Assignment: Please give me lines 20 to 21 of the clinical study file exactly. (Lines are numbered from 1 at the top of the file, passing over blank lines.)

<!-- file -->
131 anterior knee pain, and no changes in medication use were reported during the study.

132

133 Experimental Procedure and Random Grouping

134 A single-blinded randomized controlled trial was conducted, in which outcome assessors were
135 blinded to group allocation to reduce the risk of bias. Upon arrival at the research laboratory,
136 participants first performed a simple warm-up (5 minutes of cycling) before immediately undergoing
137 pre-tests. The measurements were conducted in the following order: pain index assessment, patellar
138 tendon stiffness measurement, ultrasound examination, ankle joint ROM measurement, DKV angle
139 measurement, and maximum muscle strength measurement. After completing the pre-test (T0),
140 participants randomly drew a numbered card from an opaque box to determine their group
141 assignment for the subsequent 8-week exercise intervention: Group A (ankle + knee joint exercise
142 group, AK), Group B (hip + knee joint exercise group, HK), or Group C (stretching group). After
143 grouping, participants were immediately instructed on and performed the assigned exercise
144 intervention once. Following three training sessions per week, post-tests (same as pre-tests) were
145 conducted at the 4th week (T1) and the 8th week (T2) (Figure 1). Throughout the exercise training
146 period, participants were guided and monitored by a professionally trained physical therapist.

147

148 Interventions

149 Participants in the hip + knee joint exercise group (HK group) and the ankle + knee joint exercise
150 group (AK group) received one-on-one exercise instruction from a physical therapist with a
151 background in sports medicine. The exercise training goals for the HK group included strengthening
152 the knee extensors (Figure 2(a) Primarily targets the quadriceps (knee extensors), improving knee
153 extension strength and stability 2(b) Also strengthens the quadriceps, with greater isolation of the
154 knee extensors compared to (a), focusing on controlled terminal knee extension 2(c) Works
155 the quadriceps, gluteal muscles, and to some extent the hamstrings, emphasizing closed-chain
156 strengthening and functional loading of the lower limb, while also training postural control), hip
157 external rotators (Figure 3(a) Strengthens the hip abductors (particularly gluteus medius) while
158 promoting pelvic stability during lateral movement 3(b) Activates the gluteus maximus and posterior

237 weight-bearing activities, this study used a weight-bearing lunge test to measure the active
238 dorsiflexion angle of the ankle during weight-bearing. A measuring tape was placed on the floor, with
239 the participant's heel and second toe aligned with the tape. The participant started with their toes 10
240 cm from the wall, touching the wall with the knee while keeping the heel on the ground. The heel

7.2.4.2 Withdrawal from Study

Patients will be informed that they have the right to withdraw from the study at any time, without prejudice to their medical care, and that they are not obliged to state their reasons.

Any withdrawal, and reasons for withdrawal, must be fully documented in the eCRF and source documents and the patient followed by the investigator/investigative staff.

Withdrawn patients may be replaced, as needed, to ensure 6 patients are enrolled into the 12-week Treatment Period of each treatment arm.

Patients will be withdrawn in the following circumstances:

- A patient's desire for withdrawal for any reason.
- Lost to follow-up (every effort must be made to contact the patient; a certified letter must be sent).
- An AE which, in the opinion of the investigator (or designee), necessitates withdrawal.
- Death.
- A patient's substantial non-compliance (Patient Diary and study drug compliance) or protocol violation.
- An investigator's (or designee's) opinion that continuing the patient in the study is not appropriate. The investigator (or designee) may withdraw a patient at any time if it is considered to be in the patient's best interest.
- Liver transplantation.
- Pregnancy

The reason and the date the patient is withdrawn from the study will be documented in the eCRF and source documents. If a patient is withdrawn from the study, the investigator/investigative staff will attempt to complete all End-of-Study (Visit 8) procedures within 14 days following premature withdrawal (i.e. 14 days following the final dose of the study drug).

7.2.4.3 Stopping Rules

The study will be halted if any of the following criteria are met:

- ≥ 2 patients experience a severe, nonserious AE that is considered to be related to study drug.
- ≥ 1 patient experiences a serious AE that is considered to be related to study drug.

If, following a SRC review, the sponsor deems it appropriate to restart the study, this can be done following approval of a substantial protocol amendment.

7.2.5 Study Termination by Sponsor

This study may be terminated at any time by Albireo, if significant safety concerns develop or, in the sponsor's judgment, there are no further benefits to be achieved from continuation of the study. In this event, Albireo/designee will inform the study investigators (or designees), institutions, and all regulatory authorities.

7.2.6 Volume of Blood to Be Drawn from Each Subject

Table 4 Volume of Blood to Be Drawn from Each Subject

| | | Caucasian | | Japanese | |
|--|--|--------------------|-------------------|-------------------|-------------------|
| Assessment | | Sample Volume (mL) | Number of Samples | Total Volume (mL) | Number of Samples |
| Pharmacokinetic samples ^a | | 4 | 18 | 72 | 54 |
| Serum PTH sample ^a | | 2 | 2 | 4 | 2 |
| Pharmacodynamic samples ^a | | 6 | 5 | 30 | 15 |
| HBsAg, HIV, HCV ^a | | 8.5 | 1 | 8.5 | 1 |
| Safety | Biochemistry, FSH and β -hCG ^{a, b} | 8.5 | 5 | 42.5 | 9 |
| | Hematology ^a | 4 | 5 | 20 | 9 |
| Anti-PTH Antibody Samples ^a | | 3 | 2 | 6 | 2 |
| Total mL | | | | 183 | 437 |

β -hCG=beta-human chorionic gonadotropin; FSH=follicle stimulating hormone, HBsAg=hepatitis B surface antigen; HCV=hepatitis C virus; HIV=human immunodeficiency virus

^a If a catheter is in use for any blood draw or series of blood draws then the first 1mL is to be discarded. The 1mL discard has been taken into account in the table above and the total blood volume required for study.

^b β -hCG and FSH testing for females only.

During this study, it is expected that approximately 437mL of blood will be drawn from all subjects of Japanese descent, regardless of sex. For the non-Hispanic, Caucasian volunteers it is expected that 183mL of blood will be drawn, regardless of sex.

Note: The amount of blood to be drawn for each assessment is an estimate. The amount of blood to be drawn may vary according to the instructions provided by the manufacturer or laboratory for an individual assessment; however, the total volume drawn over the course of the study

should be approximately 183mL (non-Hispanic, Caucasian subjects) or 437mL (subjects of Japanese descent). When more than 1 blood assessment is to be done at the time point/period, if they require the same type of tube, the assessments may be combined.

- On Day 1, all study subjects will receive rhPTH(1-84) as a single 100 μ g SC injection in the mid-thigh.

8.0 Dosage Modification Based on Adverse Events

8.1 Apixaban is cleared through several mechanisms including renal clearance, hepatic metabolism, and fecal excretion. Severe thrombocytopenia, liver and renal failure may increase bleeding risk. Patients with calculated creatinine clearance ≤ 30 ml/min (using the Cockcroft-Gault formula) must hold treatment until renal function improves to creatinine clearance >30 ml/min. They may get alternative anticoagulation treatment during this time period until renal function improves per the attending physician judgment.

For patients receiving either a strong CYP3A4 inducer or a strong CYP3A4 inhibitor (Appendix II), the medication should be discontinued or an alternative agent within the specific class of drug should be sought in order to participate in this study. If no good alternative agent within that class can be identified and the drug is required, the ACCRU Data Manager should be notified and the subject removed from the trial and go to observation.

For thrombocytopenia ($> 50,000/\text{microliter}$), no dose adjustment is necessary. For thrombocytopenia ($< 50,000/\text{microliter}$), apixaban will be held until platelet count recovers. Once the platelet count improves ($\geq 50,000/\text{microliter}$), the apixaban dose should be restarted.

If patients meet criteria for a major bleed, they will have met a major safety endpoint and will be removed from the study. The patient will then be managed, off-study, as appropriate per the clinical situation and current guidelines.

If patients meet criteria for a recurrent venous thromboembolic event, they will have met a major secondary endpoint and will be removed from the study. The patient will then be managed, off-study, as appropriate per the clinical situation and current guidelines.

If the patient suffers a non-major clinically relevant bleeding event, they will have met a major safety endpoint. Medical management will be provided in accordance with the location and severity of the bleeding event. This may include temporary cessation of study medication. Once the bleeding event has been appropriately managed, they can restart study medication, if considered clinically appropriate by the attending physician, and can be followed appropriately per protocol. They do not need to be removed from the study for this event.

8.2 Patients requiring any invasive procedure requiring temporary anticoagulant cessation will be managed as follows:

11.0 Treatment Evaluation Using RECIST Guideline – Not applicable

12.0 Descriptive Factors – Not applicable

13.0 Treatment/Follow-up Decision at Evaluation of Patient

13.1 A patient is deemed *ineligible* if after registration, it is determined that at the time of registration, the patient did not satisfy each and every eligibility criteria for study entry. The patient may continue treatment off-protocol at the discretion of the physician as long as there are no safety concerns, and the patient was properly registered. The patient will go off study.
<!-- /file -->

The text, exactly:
150 group (AK group) received one-on-one exercise instruction from a physical therapist with a
151 background in sports medicine. The exercise training goals for the HK group included strengthening